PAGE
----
Sen. Josh Newman in fight for his political life over vote to raise California’s gas tax

State Sen. Josh Newman, shown with his supporters Saturday, has been targeted by Republicans for his support of raising California's gas tax.
(Nick Agro / For The Times)

A week after voting with fellow Democrats to raise California’s gas tax, state Sen. Josh Newman was vacationing with his wife on a Caribbean island when he saw a news alert on his phone that said Republicans were targeting a lawmaker for recall over the action.

“I thought to myself: ‘Wow, somebody’s in trouble. That’s crazy.’ And then I clicked on the link, and lo and behold it was a picture of me,” the Fullerton lawmaker said. “That was obviously a jolting surprise for me, to find that I was the one person, of 81 people who voted for the same thing, who was ostensibly guilty of treason.”

In a year when Californians will pick a new governor and fill dozens of other key posts, the recall has drawn an inordinate amount of money and attention from top officials. The contest has become a surrogate battle between the state Republican and Democratic parties over whether the Democrats will regain a supermajority in the state Legislature.


The Democratic Party and its leaders, including Gov. Jerry Brown, have helped Newman amass a $2.6-million war chest to fight the campaign to remove him from office.

Brown has campaigned for Newman, saying at a recent event at Mt. San Antonio College in Walnut that “he’s at the top of the list” of good state lawmakers, and wins legislative battles for his district. He praised Newman for “his intelligence, his hard work, his experience in the military. He knows how to fight.”

The state Republican Party spent more than $800,000 to collect enough signatures to qualify the recall for the June 5 ballot. A separate question on the ballot asks voters to choose among three Democrats and three Republicans, including former GOP Assemblywoman Ling Ling Chang, if Newman loses his seat.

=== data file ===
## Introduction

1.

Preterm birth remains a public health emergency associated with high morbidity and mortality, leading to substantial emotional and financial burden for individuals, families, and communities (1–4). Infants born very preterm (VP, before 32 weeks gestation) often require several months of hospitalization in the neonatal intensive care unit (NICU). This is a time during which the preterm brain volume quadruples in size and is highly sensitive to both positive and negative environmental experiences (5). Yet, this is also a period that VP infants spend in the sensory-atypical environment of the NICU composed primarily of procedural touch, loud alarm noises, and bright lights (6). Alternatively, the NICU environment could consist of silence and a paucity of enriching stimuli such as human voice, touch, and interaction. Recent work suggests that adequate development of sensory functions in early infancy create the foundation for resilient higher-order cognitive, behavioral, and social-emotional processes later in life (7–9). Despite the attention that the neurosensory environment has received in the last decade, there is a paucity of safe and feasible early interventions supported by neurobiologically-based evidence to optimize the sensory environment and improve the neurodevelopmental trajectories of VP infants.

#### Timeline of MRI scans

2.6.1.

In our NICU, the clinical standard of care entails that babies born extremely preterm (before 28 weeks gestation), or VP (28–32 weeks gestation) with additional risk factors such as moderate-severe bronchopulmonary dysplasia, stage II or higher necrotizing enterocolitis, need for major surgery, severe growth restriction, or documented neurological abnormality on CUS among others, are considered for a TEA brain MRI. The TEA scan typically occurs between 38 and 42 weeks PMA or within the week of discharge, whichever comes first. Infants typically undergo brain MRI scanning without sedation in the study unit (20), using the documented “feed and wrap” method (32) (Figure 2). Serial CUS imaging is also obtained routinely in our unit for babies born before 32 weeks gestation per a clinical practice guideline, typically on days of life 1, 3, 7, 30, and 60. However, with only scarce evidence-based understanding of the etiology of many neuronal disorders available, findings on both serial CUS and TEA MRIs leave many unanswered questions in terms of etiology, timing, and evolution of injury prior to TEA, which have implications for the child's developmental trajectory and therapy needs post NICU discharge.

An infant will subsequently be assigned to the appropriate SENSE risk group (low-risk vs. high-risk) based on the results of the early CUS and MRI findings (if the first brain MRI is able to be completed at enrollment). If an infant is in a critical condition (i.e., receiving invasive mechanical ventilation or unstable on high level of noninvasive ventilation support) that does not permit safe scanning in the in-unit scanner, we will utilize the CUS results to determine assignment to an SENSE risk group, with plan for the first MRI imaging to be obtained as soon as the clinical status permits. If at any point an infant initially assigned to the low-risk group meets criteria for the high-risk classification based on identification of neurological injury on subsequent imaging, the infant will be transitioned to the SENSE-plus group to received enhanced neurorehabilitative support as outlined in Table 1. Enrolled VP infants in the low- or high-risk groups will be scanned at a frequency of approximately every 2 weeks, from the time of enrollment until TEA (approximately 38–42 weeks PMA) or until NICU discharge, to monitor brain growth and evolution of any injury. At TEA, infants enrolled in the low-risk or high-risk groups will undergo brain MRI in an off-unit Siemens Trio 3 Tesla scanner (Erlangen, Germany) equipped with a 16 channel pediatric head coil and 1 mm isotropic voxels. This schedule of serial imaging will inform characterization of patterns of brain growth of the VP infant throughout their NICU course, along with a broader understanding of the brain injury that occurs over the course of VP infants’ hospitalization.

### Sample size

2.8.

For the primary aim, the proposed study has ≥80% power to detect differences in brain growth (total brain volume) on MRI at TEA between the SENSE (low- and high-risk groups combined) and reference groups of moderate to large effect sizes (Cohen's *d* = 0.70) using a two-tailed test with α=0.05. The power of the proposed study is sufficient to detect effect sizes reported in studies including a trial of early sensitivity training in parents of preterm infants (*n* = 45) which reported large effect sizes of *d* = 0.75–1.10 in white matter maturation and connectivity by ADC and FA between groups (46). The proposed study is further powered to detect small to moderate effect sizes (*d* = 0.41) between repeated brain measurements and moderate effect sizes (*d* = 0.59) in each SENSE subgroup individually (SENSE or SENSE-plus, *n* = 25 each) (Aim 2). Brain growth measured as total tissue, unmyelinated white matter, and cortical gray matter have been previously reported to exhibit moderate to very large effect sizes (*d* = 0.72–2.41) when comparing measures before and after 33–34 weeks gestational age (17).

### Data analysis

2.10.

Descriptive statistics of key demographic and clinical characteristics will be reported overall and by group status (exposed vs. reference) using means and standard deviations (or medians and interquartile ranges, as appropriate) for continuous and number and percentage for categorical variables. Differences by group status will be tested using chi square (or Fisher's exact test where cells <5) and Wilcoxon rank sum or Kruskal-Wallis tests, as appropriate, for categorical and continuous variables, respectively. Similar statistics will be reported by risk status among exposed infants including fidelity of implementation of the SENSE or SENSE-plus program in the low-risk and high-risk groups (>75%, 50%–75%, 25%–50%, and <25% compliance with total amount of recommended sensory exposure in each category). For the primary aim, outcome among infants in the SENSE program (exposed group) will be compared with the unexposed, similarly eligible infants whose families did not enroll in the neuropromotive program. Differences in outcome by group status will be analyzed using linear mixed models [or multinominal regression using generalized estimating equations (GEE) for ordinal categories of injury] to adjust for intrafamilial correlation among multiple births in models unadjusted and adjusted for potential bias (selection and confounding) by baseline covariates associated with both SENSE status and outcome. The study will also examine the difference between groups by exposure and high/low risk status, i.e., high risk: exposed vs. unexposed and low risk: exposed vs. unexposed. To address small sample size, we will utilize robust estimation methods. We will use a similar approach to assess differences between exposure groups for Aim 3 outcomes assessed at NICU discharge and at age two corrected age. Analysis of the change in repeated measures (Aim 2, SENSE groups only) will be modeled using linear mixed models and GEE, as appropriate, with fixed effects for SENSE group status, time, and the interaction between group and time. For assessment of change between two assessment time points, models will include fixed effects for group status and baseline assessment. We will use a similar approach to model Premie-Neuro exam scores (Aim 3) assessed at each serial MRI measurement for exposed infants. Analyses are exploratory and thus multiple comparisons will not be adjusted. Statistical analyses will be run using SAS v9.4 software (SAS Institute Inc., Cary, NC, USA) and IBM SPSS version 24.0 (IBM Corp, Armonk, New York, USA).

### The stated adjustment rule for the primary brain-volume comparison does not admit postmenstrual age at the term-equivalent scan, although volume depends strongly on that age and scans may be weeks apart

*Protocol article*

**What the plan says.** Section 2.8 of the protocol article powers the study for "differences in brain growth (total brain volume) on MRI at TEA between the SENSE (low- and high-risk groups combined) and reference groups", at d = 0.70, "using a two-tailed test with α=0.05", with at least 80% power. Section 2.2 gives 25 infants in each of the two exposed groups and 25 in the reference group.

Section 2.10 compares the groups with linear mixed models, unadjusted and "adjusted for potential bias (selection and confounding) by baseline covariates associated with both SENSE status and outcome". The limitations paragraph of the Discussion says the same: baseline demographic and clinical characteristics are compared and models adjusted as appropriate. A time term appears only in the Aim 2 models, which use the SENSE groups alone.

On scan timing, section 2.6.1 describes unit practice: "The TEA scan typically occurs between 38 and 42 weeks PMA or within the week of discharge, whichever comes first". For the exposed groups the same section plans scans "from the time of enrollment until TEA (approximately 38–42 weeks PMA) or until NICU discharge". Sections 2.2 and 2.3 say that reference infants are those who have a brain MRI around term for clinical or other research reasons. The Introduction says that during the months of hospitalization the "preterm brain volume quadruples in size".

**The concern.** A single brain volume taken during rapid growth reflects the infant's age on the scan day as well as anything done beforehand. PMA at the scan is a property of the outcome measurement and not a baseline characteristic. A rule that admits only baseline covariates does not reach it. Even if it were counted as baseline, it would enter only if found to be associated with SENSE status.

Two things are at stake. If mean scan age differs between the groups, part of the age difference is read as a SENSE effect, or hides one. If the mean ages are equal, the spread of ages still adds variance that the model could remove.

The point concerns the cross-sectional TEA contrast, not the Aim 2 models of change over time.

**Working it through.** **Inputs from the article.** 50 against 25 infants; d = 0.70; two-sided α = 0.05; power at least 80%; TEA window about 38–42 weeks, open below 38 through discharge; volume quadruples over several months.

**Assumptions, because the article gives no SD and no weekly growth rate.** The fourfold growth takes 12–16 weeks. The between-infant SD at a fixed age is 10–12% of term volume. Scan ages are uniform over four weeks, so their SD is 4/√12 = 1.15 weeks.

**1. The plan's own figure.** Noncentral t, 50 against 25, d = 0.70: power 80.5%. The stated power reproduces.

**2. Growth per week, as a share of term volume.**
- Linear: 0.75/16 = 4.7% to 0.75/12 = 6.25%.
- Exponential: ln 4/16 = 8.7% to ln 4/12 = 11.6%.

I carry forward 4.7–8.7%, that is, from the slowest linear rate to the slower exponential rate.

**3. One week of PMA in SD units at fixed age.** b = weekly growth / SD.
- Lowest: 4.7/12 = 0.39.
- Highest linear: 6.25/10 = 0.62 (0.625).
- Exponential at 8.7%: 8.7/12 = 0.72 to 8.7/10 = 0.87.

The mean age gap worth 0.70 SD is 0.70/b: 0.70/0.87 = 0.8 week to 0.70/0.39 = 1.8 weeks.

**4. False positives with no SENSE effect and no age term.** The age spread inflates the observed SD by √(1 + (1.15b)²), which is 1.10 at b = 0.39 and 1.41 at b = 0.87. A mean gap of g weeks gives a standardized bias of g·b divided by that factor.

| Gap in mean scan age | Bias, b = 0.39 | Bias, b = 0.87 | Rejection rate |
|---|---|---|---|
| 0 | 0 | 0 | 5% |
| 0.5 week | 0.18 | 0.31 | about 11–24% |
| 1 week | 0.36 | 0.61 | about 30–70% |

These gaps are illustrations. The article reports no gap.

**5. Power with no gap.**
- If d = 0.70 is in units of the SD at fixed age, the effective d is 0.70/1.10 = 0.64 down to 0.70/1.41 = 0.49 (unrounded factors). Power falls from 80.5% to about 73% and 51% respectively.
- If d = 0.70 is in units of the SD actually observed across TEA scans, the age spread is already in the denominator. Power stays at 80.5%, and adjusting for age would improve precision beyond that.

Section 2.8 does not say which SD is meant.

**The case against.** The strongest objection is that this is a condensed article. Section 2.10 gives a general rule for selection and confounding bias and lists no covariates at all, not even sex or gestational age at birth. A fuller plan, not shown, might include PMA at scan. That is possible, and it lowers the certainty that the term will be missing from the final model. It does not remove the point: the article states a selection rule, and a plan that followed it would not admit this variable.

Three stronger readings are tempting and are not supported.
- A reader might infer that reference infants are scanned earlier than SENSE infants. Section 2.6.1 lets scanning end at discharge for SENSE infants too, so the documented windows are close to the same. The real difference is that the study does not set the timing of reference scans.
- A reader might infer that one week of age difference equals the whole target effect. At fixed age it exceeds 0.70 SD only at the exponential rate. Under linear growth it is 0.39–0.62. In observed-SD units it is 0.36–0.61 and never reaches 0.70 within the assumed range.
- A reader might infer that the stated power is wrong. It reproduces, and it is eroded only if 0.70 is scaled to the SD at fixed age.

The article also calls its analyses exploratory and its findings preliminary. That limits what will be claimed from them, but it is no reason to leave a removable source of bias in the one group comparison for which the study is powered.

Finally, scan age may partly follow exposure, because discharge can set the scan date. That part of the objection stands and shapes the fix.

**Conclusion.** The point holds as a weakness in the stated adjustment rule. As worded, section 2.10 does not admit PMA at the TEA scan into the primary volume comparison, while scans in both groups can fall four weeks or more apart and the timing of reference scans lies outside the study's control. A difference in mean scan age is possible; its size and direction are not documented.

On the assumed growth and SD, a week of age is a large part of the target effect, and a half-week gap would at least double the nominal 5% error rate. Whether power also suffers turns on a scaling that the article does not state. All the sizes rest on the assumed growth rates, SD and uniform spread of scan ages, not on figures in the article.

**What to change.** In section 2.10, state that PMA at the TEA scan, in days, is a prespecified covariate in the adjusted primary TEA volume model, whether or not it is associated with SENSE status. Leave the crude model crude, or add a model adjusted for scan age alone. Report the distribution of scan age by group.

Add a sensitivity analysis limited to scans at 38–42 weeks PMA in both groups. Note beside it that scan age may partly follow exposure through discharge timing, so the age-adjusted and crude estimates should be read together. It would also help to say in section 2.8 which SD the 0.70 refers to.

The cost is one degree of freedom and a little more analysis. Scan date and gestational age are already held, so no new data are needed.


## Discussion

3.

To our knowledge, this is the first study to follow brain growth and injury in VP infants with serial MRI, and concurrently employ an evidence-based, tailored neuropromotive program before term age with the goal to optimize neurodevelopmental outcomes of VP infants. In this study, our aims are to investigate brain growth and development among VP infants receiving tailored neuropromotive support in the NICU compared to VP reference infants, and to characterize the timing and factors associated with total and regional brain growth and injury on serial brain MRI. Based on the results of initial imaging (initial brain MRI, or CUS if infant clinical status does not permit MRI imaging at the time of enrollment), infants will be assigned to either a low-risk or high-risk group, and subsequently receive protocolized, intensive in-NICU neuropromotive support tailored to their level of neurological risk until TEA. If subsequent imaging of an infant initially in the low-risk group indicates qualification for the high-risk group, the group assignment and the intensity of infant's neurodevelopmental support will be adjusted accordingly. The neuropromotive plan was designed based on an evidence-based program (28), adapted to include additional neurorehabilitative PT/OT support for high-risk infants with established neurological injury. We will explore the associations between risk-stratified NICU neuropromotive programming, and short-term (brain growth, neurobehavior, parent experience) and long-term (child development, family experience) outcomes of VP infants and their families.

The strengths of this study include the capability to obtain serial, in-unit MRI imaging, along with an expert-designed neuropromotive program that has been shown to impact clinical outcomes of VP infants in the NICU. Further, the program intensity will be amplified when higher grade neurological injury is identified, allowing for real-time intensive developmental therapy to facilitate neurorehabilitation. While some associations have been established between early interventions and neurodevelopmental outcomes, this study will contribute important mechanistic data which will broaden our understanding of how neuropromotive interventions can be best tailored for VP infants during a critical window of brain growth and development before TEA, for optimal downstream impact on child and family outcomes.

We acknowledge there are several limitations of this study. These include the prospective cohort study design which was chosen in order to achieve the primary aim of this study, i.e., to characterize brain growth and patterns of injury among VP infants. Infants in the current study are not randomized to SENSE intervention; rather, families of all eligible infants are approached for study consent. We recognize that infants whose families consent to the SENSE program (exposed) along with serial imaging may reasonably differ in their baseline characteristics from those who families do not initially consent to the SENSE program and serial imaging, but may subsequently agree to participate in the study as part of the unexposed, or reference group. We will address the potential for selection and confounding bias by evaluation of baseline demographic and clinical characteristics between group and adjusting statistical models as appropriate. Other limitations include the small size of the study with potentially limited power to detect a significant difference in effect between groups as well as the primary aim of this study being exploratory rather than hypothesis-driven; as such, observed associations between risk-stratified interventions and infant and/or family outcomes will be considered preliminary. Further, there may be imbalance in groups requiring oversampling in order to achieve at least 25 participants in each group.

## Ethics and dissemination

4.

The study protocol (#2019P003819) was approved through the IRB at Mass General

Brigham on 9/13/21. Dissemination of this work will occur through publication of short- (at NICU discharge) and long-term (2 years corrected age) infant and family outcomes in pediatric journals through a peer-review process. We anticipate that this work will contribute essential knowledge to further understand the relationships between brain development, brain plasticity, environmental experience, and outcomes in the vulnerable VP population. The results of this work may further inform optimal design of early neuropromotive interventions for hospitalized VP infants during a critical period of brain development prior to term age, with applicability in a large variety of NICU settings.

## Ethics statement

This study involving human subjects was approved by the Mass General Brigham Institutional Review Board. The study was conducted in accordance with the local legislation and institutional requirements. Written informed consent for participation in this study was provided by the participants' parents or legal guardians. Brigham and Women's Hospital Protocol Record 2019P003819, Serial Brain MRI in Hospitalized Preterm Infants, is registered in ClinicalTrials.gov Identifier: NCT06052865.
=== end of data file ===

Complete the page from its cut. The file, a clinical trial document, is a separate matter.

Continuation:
The recall campaign is headed by former San Diego City Council member Carl DeMaio, a Republican activist who noted that Newman had won election in 2016 by only 1% of the vote against Chang.

“We want to make an example of Josh Newman for his vote on car [fees] and gas-tax hikes,” DeMaio said. “He was elected with the least amount of support in 2016, and that’s why we’ve nicknamed it the ‘gazelle strategy.’ We decided to target Newman, who was the deciding vote and also was clearly the weakest member of the state Senate, for punishment.”

Republican gubernatorial candidate John Cox, left, and organizer Carl DeMaio, center, stand April 30 outside the San Diego Registrar of Voters building.
(Julie Watson / Associated Press )

Newman, 53, disputes that assessment. He was one of 26 Democrats in the Senate supporting the bill increasing the gas tax, and was not the last to cast a vote.

Because a two-thirds vote was needed to pass the tax measure, Democrats had to persuade termed-out Republican Sen. Anthony Cannella of Ceres to join them in voting for the bill, which he did only after the governor agreed to provide $400 million for a rail project serving his district.

Still, Newman says he is prepared to fight for his political career.